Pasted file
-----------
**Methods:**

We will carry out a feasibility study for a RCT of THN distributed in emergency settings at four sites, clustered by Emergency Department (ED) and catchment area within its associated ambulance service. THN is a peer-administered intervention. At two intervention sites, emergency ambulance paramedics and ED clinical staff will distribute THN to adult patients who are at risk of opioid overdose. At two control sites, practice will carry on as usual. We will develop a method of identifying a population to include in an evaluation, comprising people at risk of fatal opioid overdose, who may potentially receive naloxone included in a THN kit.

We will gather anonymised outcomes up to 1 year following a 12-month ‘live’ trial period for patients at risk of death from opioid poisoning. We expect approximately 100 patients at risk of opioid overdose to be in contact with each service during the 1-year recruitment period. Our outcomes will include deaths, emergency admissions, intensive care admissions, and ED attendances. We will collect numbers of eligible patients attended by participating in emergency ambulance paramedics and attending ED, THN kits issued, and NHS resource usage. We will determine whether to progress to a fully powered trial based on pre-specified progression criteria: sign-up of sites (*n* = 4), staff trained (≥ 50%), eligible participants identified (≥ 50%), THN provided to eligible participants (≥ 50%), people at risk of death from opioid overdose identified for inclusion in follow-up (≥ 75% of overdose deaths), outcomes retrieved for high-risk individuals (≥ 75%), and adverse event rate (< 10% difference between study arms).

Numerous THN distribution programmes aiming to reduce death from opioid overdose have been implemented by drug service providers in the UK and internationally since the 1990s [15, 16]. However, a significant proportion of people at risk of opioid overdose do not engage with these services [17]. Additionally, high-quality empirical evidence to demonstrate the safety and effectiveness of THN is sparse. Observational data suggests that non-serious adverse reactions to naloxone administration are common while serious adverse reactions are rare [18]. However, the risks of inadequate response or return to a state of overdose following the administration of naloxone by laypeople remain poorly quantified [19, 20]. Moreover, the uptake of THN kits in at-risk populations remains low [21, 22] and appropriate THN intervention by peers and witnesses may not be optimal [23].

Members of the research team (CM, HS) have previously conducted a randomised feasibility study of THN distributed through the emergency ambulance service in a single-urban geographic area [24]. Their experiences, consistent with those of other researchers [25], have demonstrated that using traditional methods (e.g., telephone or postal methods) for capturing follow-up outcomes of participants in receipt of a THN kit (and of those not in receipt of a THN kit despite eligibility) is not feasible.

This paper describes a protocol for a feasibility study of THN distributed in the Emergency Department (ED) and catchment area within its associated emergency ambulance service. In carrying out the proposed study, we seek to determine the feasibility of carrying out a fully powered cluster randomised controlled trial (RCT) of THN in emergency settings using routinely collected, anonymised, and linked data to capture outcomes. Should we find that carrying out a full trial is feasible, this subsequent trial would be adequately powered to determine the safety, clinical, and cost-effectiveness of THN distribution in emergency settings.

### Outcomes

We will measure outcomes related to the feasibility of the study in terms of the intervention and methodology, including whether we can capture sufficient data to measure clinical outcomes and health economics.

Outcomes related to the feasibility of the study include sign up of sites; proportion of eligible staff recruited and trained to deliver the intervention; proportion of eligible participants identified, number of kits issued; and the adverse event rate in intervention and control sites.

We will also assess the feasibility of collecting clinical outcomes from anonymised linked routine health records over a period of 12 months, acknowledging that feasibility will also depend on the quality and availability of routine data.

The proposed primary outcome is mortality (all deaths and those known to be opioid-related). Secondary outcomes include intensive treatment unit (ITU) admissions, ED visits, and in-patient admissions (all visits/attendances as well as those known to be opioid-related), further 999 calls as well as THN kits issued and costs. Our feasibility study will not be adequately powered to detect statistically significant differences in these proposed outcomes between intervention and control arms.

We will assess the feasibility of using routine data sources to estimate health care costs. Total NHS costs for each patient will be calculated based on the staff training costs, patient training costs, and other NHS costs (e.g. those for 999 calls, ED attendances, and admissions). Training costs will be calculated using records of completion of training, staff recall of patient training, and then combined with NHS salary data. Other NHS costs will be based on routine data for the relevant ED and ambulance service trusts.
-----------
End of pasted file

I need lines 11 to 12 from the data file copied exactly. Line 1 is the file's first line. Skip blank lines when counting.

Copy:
The proposed primary outcome is mortality (all deaths and those known to be opioid-related). Secondary outcomes include intensive treatment unit (ITU) admissions, ED visits, and in-patient admissions (all visits/attendances as well as those known to be opioid-related), further 999 calls as well as THN kits issued and costs. Our feasibility study will not be adequately powered to detect statistically significant differences in these proposed outcomes between intervention and control arms.

We will assess the feasibility of using routine data sources to estimate health care costs. Total NHS costs for each patient will be calculated based on the staff training costs, patient training costs, and other NHS costs (e.g. those for 999 calls, ED attendances, and admissions). Training costs will be calculated using records of completion of training, staff recall of patient training, and then combined with NHS salary data. Other NHS costs will be based on routine data for the relevant ED and ambulance service trusts.